Hillary and Bernie: Who’s the real Democrat here? It’s a perennial question regardless of who’s running for the donkeys.
It’s tough being a Democrat. Every election cycle, donkey club members must go through the excruciating process of endless spinal implementation surgeries just to muster enough backbone to mouth the liberal platitudes that ostensibly constitute the foundations of America’s only major “progressive” political party. But let’s be honest: it’s hard being a liberal when the foamy-mouthed wingnuts are nipping at your tucked-back tail and the empathy-starved financial sector is flooding your coffers with Federal Reserve chicken feed.
The perpetual question-asking about what it means to be a liberal is once again in full swing amidst of the early primary campaigns of Hillary Clinton and Bernie Sanders. The major issue at hand is just how much punishment the next potential Democratic president ought to reign down — Sodom and Gomorrah-like — on that craven nest of Sherif of Nottinghams known as the American Financial Sector.
President Barack Obama delivers the 2015 State of the Union Address. Behind him, Vice-President Joe Biden thinks about capturing Bigfoot, while Speaker of the House John Boehner imagines constructing a tanning salon in the House chamber.
The State of the Union Address is typically an annual demonstration of frictional political masturbation, in which the sitting Chief Executive uses up an entire bottle of presidential speech-writers’ lube in an attempt to assure the American public that the future is bright and that they aren’t getting royally screwed from every possible angle by a sweaty, panting, Viagra-popping combination of sociopathic plutocrats and re-election-obsessed government drones. As a result, the SOTU usually ends up as a crusty rhetorical sock in the national bedroom’s unattended hamper: forgotten, unacknowledged, a source of necessary shame.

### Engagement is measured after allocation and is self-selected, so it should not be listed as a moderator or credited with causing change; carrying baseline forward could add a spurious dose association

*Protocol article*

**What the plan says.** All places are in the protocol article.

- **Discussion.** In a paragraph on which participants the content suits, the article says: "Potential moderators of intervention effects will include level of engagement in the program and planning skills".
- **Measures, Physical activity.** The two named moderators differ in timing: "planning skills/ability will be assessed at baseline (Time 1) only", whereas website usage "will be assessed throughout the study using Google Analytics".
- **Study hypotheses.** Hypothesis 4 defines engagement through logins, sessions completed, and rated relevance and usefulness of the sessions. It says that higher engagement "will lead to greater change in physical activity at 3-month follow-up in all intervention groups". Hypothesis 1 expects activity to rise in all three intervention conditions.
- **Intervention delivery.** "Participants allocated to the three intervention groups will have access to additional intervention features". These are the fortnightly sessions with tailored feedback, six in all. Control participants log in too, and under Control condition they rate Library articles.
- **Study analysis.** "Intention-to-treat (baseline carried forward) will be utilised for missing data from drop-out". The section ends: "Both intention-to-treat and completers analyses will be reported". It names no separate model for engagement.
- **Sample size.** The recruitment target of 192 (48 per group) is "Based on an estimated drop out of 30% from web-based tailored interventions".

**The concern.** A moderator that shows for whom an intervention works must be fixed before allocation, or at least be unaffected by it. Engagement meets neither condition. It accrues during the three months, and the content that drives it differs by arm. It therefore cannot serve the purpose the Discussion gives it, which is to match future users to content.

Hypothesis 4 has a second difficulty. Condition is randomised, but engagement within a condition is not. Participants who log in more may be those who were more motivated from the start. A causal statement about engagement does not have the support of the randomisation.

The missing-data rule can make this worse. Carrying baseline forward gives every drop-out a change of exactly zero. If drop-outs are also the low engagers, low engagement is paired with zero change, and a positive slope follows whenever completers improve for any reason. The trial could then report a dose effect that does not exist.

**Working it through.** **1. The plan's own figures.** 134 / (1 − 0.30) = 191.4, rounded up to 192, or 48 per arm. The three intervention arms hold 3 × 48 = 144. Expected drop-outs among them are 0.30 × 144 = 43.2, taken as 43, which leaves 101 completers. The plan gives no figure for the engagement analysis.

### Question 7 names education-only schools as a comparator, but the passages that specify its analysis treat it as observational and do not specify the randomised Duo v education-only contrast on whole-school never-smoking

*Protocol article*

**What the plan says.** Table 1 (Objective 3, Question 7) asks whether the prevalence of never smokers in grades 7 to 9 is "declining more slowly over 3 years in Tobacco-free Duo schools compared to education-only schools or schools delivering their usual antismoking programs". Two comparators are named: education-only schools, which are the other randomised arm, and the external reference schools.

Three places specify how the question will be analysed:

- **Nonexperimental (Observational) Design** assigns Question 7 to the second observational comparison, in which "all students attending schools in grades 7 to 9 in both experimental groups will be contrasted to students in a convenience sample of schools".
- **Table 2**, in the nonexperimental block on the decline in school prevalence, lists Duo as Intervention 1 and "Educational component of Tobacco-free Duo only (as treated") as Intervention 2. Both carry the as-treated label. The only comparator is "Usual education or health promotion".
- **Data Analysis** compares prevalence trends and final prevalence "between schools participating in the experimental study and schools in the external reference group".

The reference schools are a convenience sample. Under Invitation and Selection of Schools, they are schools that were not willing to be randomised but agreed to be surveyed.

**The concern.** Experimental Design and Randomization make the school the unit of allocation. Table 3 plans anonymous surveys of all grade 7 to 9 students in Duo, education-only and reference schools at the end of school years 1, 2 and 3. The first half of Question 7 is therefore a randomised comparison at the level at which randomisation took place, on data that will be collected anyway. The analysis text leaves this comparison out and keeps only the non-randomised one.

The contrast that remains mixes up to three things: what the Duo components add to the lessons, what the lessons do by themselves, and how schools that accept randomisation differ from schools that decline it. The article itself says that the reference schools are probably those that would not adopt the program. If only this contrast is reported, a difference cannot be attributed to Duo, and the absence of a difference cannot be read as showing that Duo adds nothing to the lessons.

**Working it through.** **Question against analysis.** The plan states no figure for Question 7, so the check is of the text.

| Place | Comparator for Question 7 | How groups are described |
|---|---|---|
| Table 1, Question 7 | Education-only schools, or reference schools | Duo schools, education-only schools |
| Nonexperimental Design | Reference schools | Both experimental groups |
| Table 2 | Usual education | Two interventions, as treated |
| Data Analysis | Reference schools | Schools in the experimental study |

The pro and anti-Obamacare protesters at the the Supreme Court epitomize the ultimate divide in American politics.
Obamacare is dead; long live Obamacare. Or maybe not. Early in 2015, thanks to incessant conservative teeth gnashing, the Supreme Court will once again gird up its robe-covered loins to make a major ruling on Barack Obama’s signature law.
The plaintiffs in the upcoming King v. Burwell case claim that, according to the Affordable Care Act’s (ACA) statute, the IRS exceeded the limits of its regulatory powers by allowing for both state-run AND federal exchanges. It’s a classic right-wing “states’ rights” argument. 22 states have already balked on setting up exchanges, and conservatives are betting that weeding out the federal cash that’s picking up the slack in red states will undermine the entire structure of Obamacare. No matter that blocking federal subsidies could yank insurance coverage away from upwards of 11.8 million people: after all, are there no prisons, no poorhouses?! Continue Reading